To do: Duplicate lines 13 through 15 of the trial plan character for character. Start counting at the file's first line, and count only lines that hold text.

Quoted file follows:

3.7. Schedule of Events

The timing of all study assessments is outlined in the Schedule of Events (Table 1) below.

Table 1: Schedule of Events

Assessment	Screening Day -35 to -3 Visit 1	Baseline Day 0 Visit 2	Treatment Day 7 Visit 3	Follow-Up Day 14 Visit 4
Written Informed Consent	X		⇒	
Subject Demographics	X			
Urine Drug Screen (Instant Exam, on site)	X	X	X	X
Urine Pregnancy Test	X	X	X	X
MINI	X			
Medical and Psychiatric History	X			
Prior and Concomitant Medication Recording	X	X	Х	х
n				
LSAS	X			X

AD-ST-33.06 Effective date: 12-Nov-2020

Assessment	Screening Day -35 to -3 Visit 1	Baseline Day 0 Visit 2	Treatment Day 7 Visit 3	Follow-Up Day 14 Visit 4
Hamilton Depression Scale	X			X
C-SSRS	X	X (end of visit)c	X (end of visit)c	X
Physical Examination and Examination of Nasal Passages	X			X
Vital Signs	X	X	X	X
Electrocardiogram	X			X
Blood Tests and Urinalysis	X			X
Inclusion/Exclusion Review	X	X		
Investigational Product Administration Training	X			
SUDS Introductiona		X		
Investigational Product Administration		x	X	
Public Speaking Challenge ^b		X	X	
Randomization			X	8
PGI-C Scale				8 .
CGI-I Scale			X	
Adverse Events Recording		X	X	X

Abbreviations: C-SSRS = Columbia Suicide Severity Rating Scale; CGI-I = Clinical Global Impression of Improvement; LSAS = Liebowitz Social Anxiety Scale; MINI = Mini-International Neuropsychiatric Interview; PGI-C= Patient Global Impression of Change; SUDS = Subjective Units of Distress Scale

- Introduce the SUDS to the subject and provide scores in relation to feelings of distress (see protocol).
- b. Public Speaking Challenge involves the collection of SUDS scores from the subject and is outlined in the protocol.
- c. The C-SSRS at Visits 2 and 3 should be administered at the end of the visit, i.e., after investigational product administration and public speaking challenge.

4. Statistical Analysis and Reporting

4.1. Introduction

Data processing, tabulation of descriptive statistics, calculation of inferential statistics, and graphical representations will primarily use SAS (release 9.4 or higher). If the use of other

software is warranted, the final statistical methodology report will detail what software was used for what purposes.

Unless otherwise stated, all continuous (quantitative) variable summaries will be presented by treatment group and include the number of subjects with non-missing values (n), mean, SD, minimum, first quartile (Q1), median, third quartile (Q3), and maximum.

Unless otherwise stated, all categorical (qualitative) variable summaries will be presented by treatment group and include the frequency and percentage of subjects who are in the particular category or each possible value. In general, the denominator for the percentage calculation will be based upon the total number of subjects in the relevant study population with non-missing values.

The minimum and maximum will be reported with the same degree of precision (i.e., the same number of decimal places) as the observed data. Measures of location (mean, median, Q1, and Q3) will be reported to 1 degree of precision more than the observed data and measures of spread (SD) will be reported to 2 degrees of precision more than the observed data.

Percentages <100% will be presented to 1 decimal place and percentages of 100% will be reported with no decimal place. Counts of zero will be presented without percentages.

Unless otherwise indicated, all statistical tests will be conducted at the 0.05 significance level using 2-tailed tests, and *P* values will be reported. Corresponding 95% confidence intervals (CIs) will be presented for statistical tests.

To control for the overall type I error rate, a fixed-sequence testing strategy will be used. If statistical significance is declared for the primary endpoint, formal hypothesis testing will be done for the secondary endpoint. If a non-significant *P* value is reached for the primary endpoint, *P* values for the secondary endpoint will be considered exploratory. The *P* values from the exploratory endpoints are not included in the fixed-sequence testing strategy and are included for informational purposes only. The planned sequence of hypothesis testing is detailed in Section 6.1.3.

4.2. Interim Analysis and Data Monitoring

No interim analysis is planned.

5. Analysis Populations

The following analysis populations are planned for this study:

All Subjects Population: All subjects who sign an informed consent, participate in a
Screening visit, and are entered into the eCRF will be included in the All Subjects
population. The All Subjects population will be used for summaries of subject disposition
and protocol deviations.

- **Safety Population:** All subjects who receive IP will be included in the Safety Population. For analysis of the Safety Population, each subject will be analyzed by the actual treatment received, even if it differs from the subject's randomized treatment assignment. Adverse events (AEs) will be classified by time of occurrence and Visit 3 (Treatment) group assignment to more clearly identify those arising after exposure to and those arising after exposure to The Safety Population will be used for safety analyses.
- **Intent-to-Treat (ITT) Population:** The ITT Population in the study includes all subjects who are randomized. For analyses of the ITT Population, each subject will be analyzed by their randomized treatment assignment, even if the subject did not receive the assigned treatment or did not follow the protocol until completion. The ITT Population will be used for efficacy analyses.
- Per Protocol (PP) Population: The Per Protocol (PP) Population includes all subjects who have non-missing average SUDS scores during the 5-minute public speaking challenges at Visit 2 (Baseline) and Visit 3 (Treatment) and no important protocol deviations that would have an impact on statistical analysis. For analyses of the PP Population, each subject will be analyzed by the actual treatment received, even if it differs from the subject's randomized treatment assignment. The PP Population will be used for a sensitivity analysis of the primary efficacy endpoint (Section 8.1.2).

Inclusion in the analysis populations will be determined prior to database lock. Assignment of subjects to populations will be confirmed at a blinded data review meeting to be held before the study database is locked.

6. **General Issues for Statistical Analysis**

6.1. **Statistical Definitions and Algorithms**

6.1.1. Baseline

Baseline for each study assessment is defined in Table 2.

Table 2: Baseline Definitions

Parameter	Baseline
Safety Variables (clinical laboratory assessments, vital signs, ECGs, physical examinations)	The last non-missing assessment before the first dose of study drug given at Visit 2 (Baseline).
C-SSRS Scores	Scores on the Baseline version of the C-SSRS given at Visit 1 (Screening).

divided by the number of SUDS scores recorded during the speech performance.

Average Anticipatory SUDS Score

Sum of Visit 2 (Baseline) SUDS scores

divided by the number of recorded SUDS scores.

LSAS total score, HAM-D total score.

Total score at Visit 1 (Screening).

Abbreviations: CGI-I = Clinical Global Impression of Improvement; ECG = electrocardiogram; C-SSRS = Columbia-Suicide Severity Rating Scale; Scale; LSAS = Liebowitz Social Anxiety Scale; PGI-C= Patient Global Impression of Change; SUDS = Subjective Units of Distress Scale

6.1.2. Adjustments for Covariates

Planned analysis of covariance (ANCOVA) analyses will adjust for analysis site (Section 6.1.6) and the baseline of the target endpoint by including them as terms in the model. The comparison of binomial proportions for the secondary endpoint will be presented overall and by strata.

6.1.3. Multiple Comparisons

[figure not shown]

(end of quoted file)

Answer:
LSAS	X			X

AD-ST-33.06 Effective date: 12-Nov-2020

Assessment	Screening Day -35 to -3 Visit 1	Baseline Day 0 Visit 2	Treatment Day 7 Visit 3	Follow-Up Day 14 Visit 4